I am thrilled for him. Next to my husband and my father, he's one of the nicest guys I know. I had the privilege of talking to his new wife and congratulating both of them on their new life together.

Sometimes good things really do happen to good people. Charles also told me about an exciting new job development he has in the works. I say, "Good For You!"

One of the wonderful things about my job is that it brings me in touch with some truly extraordinary people. Things don't always go well for people, and I'm always touched when they confide in me during the down times. But sometimes, the clouds part, the sun comes out, and their lives just glow. Then I'm grateful to be a part of their lives and be able to share in their good fortune.

Congratulations, Charles and "Annie!" God Bless!

Oh yes: the edit of the book is finished. There are still some photo choices to be made, and I'm waiting to receive the radiographs, scans, and other medical illustrations, but I'm confident that neither thing will hold up the project. I sent the manuscript to Dr. Warson for his perusal.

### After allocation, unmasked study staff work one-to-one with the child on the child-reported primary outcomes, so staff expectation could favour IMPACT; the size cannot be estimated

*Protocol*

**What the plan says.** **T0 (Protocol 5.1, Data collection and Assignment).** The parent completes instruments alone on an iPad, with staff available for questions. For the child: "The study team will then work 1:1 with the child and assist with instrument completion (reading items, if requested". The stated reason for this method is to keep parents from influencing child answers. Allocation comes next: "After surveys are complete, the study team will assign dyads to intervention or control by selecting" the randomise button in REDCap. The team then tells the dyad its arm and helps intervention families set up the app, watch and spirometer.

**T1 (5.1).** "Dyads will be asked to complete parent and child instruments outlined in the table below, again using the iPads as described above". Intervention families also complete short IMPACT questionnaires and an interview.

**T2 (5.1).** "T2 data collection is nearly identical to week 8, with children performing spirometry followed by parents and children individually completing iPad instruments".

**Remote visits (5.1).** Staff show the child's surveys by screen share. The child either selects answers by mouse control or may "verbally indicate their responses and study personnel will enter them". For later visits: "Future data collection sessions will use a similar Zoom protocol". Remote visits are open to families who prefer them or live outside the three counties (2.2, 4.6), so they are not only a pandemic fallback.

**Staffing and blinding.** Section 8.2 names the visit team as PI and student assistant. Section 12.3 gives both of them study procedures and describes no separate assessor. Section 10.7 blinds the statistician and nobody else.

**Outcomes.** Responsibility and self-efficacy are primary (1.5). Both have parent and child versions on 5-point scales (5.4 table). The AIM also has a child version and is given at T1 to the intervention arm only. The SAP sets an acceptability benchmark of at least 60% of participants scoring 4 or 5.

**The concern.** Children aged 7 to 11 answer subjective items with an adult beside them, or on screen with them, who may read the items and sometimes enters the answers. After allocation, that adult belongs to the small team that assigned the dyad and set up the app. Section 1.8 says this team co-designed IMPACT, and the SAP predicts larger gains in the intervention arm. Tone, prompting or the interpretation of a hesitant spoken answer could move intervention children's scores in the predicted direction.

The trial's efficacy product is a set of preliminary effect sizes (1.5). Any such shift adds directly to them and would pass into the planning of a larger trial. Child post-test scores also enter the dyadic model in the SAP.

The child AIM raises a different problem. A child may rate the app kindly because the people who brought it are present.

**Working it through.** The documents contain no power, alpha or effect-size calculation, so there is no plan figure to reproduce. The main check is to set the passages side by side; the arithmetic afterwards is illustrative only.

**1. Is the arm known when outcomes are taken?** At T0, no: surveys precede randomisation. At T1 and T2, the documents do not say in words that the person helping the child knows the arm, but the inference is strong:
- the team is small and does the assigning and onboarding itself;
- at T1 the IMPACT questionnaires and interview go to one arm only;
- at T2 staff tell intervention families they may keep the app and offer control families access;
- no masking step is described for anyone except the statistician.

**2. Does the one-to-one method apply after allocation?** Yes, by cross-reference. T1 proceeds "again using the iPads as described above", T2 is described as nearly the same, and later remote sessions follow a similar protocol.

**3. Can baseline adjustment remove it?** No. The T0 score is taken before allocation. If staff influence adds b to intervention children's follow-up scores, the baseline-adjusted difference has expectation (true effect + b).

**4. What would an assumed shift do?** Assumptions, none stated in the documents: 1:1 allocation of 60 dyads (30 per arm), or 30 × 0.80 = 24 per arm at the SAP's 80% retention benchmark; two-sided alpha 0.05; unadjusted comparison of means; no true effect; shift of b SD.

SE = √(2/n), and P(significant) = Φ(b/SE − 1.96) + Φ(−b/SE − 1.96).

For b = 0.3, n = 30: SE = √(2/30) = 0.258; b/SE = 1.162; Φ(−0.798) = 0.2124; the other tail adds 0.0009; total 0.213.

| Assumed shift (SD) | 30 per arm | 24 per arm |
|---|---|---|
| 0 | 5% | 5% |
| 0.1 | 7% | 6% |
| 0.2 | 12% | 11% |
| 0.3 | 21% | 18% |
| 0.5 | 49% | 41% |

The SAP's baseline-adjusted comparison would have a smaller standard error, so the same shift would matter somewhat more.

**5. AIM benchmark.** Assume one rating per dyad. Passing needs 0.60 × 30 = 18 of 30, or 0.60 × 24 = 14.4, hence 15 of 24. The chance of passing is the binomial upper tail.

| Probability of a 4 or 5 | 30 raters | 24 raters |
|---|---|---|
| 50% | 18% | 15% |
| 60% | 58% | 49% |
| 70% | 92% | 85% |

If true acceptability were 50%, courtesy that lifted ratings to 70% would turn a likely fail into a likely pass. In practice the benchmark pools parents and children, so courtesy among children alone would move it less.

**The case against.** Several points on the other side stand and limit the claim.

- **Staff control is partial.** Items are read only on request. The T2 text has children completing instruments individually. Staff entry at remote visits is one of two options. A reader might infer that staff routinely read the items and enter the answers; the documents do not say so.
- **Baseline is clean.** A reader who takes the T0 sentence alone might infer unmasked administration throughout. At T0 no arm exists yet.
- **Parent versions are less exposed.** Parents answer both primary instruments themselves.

I'm going to spend some time Tuesday finishing up the photo selections. After that, it's just a matter of waiting for everyone involved to sign off on the project, packing it all up in a neat little box, and shipping it to Trafalgar Square. Things are just peachy all around!

Monday, September 04, 2006

Labor Day Labors

Had hoped to have the comprehensive book edit done by now, but it's not to be... Great progress has been made, but life intrudes on occasion, too. Went to lunch with my friend Denise on Friday, took Cassandra to the park Saturday evening, took time out to watch a video with Karen last night -- a sort of "last movie night" before she leaves us to head West tomorrow. You can't work all the time.